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    Can you re-use the test suite if your entire software is replaced with an opaque neural network?

    Haha this is great, I’m writing it down.

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      Thanks for sharing! Your writing continues to get better, keep it up :-)

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        This is something I inflicted upon myself early in my career, and something I routinely observe. You want to refactor some code, say add a new function parameter. Turns out, there are a dozen of tests calling this function, so now a simple refactor also involves fixing all the tests.

        So use a default parameter. Problem solved. or use the O in sOlid. Problem solved.

        Or even, since most use cases got along happily without that parameter, maybe reach for the I in solId.

        Also use the “Given…When…() // Then….” pattern. So you know what each test cases is testing and why.

        If you come back a month later and the test is failing…. and giving a different answer? Do you know why the old answer was correct? And whether the new answer is correct (or incorrect)

        Or are you going to say, oh dear, the test is broken, I’ll change the test to check it does what it is currently doing…

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          I think what you are saying is more or less equivalent to this:

          Provide the same backwards comparability guarantees for internal API that you do for public API on the system boundary.

          I agree that this will solve the problem of brittle unit tests. Cure is worse than the disease though, boundaries have a high cost.

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            Adding a parameter doesn’t change the behaviour, so there shouldn’t be any need to change the unit tests, so a default parameter solves the problem. Or since all uses are in a single file search and replace.

            There may be a problem with brittle unit tests…. but this isn’t it.

            Where it might start biting you is if you have mocks everywhere, and tests unrelated to the change start breaking everywhere.

            Then the problem isn’t quite what you think it is.

            Mocks everywhere is a code smell.

            Can you just delete the mocks and use the real thing? Yup, do so, problem solved.

            Do you need mocks everywhere? Hmm, that’s a design smell, the pain is telling you something… listen to it.

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          I like to think in terms of layers of stability. Application logic at the top, with a stack of libraries underneath, and a library is defined as an API that provides a stability guarantee. Often it’s third-party libraries and then they have their own tests. but sometimes it’s an internal library that’s only used in that one application, and then the stability guarantees can be much looser, but you likely still want to test it.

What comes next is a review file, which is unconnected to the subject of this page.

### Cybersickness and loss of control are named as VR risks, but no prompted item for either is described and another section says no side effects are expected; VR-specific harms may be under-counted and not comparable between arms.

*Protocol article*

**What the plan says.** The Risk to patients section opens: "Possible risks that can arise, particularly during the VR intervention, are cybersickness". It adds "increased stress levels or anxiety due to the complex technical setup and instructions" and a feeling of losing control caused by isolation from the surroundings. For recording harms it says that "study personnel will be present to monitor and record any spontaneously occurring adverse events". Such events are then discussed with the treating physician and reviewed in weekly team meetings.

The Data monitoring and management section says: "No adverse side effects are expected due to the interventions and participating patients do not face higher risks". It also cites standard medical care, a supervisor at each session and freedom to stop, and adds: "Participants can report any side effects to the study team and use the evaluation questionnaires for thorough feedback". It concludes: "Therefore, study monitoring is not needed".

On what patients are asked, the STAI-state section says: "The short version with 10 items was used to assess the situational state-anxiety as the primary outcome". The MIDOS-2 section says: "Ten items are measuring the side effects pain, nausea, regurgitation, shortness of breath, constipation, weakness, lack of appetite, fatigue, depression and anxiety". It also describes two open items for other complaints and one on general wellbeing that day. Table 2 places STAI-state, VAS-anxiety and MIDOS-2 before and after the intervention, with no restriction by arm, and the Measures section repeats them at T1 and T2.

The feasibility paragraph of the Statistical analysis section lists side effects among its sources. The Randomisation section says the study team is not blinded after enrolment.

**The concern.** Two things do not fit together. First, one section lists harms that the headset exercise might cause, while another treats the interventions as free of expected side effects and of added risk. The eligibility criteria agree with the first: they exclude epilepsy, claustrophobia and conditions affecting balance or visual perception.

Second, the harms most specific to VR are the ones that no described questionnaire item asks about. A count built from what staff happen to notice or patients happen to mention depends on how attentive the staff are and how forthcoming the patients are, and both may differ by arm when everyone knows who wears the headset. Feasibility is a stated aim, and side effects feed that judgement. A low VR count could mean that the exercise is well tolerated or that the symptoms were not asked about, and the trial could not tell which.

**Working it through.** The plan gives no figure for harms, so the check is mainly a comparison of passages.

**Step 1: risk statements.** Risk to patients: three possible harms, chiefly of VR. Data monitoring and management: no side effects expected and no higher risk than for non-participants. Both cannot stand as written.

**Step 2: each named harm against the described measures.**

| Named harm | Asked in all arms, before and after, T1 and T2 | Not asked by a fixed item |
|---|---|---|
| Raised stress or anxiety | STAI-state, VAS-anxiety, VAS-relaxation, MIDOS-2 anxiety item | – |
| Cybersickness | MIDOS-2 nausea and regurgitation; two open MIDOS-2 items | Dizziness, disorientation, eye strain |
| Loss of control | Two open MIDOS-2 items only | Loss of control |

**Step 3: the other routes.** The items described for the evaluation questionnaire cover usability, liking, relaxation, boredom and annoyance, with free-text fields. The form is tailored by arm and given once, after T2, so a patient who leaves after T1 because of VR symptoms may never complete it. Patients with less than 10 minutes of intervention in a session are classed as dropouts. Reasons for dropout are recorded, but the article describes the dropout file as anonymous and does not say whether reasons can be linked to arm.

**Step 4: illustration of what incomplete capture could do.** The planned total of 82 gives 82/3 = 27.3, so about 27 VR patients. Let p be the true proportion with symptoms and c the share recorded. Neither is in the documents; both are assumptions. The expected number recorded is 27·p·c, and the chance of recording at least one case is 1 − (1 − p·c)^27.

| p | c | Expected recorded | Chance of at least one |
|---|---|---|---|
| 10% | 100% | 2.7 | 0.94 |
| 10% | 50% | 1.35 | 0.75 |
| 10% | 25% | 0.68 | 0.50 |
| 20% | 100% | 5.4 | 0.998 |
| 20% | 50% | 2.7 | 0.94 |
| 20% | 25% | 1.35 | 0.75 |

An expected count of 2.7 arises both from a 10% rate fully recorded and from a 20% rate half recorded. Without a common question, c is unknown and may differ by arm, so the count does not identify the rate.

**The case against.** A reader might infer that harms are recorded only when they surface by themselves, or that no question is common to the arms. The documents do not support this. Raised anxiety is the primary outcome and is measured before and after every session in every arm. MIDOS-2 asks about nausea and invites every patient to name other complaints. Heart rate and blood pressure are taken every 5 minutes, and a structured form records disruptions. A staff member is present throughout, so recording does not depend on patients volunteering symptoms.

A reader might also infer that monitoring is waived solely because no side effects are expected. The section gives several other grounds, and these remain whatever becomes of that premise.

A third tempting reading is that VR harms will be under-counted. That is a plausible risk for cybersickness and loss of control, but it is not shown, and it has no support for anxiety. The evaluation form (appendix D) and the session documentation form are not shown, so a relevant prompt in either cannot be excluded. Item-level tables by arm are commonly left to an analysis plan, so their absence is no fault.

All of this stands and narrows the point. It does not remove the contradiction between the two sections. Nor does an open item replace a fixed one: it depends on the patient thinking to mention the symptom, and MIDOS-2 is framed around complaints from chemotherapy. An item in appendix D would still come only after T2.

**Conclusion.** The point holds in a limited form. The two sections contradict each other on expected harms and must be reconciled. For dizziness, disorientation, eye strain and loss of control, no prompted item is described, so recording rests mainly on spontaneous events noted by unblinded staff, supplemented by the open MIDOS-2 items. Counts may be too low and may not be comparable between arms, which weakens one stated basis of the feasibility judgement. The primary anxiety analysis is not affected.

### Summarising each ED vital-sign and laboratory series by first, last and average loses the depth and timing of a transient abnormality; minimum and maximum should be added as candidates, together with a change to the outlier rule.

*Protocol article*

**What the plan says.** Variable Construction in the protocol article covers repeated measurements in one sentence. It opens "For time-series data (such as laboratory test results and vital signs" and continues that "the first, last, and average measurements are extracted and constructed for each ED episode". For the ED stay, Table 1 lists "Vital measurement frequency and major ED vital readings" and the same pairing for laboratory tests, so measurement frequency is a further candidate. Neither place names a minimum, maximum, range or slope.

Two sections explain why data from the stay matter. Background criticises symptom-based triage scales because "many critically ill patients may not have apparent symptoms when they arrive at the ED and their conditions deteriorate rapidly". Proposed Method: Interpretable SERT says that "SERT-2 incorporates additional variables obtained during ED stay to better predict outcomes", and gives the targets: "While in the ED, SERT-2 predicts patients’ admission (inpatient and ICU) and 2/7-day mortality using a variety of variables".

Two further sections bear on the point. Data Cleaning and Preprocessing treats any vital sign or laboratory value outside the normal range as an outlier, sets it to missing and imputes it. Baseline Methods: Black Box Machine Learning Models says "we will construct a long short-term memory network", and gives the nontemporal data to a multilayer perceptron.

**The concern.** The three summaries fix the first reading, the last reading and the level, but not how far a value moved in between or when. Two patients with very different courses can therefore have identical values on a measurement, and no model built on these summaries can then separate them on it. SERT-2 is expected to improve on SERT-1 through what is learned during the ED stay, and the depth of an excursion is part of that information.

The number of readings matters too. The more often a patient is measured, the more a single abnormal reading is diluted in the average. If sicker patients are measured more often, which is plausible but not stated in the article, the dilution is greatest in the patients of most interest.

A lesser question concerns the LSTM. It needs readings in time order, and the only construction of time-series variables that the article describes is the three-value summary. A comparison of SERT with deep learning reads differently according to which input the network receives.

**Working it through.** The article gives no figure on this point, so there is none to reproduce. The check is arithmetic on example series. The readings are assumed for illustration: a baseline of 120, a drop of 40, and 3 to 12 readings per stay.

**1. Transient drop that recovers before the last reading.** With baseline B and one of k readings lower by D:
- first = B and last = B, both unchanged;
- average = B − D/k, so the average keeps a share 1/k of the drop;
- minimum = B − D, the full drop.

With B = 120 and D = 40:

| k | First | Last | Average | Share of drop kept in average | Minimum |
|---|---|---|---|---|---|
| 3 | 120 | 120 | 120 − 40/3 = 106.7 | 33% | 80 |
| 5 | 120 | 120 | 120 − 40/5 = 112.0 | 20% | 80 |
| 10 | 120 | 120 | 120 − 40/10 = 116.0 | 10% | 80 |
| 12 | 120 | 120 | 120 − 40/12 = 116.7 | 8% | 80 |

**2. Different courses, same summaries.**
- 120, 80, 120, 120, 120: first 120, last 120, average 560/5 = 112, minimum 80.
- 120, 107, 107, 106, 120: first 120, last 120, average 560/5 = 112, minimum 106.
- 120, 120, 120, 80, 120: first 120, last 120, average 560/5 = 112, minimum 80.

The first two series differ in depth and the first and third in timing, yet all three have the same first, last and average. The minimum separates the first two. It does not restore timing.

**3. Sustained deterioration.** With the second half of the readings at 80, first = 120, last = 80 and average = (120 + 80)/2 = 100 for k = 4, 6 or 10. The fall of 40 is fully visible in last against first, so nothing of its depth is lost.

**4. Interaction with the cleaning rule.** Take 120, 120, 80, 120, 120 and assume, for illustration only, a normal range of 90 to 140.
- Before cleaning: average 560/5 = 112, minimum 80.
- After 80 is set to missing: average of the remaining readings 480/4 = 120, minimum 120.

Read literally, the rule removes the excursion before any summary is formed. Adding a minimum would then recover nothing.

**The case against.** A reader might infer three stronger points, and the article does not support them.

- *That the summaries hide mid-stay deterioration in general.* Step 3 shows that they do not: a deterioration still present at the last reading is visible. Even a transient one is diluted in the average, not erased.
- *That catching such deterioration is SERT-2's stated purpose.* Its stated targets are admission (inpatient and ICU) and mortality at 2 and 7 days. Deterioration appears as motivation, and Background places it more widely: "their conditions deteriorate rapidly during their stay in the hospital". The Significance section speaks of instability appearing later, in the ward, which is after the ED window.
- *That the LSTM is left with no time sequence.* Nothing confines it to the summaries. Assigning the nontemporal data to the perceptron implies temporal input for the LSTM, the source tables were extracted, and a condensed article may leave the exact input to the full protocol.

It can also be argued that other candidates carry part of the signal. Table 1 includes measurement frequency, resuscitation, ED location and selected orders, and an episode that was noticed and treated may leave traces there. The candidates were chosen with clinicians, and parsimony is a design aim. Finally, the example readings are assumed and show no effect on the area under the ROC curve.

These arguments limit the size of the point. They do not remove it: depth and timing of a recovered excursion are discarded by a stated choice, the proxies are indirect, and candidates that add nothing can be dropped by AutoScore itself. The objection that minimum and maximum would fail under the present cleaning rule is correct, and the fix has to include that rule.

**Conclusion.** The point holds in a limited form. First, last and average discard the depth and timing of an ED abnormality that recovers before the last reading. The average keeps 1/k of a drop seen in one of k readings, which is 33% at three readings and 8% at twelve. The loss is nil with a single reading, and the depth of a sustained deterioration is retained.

App logic
          ----- library interface ---
          unstable implementation goop
          ----- library interface ---
          unstable implementation goop
          

          Which is to say, you might still need tests for some internal APIs, but definitely not all due to the costs mentioned in the article.

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            it’s an internal library that’s only used in that one application, and then the stability guarantees can be much looser, but you likely still want to test it.

            I’d say it might be fine to just test it via an application, but yeah, if it is a library enough to have some sort of a interface, it’s better to test this interface. Basically, treat library like a layer from the layers section of the post.

            I’ve just realize that I have an appropriate war story to share. In rust-analyzer, we originally started with keeping the syntax tree library in-tree. Than, at some point we’ve extracted it into a stand-alone rowan package. One problem with it though is that all the tests are still in the rust-analyzer repo. This actually is rather OK for my self: I can easily build rust-analyzer test suite against a custom rowan and see if it breaks. It does make contributing to the library rather finicky though for external contributors, as testing workflow becomes rather non-traditional.

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              I’ve made the mistake of testing all layers instead of only layers where stability was meaningful. So key I think is “where is stability a useful property”. Generalized version of “only test public APIs”, I think, since that’s not as meaningful in larger applications.

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                Hm, I don’t think the mistake is necessary the subject of testing. It might be just the way tests are written.

                Here’s an example test which tests a very internal layer of rust-analyzer, but without stability implications:

                https://github.com/rust-analyzer/rust-analyzer/blob/5193728e1d650e6732a42ac5afd57609ff82e407/crates/hir_ty/src/tests/simple.rs#L91-L110

                It tests type-inference engine, and prints, for each expression, it’s type. Notably, this operates at the level of completely unstable and changing internal representation. However, because input is rust code, and output is an automatically updatable expectation, the test is actually independent of the specifics of type inference.